Bahem stressed location when the horses are asked to walk or trot when she said, “Standing on the corners of the square are a must to get a clear and unobstructed view of each horse for how they are built structurally.” Keeping horses sound on their feet and legs is a crucial element to placing each class. “Severity always determines structural issues and you must make sure you know which structural deviations cause performance problems, especially in geldings,” said King. Structure is a big placing factor, but it is not the only thing to consider. “Balance, proportion and quality are key elements when talking about visual appraisal,” Bahem said, “but at the end of the day, just consider which one you would like to see out your front window standing in your pasture.”
Scored classes are a little different from haltered classes and there are some additional things to consider. King said, “You must always consider the overall run quality and not simply the final score because most officials take minor penalties in separate ways if there are two closely scored runs. Rank the maneuvers based on difficulty while always watching for direction, number of turns and non-riding hand placement.” These scored and performance classes are evaluated for different things, but the approach of seeing the whole class and being open minded is still crucial.
Rail classes are different yet. “When judging rail classes, direct your eye to just below the riders’ heel so that you can focus on watching leg movement while still checking frame and overall attitude,” King said. Rail classes can often offer extra challenge for beginners because of the speed and quickness of the classes. “Train yourself to write without looking down, rail classes run quickly so always keep your eyes up,” said King.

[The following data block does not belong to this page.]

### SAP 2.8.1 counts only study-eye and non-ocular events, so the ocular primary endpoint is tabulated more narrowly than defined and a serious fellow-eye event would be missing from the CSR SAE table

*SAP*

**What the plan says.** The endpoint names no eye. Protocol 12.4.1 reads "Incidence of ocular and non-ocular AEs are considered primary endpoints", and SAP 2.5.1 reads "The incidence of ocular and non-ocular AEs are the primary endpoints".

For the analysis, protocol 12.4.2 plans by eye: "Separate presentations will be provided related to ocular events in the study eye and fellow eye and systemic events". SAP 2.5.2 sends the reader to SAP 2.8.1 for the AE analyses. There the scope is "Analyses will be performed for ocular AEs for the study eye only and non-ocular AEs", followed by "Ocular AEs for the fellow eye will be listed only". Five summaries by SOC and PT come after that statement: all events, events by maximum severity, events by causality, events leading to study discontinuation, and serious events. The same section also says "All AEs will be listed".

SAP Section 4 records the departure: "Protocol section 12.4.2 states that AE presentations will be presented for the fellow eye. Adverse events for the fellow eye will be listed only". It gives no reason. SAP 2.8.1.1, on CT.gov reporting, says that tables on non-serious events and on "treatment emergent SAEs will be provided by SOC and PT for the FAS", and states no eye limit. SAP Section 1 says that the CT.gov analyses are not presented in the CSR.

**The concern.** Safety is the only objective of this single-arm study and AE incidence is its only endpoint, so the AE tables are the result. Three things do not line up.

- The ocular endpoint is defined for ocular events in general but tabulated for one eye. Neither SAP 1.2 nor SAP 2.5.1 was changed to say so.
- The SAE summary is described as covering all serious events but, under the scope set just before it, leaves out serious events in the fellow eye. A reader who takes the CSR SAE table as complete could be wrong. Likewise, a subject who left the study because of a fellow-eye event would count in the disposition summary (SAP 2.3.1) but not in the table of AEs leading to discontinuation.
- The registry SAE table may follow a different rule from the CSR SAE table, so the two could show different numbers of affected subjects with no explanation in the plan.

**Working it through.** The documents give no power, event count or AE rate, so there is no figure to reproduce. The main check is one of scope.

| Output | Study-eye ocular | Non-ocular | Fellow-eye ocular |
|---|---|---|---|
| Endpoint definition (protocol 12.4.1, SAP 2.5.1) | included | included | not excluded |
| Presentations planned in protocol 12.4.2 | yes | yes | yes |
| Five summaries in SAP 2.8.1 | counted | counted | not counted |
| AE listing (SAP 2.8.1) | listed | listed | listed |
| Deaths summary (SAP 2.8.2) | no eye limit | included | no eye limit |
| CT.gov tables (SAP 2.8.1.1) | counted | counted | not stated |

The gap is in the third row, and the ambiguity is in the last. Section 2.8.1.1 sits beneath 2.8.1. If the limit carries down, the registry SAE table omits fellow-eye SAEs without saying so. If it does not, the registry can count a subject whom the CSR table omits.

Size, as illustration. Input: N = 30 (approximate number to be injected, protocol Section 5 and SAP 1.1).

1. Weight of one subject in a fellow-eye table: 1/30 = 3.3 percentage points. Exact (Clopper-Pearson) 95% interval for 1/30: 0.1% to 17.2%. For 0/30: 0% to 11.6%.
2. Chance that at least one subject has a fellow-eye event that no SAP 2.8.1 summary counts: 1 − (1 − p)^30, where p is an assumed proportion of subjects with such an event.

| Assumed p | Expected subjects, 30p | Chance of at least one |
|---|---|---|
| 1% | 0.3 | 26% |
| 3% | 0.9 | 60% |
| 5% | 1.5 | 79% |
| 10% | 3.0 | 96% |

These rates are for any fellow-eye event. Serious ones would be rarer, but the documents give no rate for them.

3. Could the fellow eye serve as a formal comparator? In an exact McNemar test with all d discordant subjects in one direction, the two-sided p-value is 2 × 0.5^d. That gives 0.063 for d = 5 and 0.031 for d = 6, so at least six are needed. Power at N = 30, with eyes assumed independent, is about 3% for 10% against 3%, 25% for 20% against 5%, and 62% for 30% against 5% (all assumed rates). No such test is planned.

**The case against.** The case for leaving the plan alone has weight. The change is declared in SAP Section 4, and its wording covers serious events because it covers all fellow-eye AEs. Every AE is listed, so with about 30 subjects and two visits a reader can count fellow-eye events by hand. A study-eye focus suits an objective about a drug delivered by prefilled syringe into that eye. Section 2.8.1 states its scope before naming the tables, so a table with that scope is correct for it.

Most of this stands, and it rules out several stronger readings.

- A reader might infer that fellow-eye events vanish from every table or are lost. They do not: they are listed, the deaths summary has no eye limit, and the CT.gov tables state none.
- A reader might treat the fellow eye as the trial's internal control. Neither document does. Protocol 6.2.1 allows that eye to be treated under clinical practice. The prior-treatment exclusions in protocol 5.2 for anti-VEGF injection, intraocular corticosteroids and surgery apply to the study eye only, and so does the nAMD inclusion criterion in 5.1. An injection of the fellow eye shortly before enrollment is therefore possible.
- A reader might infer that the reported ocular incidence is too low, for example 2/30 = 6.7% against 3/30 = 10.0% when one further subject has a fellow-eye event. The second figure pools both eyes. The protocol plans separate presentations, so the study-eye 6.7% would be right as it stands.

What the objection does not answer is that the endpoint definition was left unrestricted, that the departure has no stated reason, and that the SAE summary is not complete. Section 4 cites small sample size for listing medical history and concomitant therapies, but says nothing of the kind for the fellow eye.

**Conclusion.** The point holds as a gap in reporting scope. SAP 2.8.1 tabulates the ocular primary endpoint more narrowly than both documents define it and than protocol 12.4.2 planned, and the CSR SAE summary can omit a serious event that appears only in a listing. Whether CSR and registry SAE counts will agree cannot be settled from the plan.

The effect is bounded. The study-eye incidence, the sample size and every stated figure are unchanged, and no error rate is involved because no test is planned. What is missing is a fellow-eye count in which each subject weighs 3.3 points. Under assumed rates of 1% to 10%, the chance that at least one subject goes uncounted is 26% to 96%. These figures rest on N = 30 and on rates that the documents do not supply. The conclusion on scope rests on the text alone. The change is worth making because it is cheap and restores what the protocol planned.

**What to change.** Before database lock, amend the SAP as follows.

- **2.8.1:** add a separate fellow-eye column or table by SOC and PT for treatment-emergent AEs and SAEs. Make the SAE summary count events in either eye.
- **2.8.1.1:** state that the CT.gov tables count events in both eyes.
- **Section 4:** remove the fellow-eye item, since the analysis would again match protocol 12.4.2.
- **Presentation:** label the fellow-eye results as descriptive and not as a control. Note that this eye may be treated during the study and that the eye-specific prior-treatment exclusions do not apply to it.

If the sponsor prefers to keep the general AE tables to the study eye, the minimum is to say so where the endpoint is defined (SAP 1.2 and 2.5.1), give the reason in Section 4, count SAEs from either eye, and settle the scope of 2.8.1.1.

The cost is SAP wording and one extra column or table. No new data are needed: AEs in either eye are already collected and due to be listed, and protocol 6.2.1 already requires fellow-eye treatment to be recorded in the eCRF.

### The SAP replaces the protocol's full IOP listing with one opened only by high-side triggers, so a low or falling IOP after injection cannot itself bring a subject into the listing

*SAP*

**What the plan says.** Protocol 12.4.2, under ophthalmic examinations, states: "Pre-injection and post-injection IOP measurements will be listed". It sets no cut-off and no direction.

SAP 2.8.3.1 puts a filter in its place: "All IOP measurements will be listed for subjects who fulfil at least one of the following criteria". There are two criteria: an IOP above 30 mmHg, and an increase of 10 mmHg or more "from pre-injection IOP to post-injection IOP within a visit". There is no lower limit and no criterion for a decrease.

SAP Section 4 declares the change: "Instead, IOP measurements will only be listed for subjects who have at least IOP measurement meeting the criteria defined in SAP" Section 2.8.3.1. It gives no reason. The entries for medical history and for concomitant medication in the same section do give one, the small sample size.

When it comes to reasons, the best advice for 4-H and FFA horse judgers is to be accurate and tell the truth. Bahem was undefeated in oral reasons at the collegiate level. “I always tried to be as honest as possible in the reasons room. Respect the good in each horse, but don’t be afraid to occasionally criticize because honesty is always refreshing when scoring reasons,” said Bahem. An excellent set of reasons begins with confidence in a good placing however. While at the class, focus on coming up with a placing before worrying too much about what you are going to say in the reasons room. If you are only focused on the reasons portion of a class, you may end up misplacing the class. It becomes really tough to score well in reasons when you have misplaced the class.
Both Bahem and King offered their take on keys to success. “If you trust in yourself and have confidence in your ability, then success will follow,” said Bahem. Evaluators and judges will always have certain personal preferences that may vary from one another so you may not always get the perfect score even if you give it your best. At the end of the day though, your best is all you can ask of yourself. “Just don’t second guess yourself and trust in your coaching,” King said.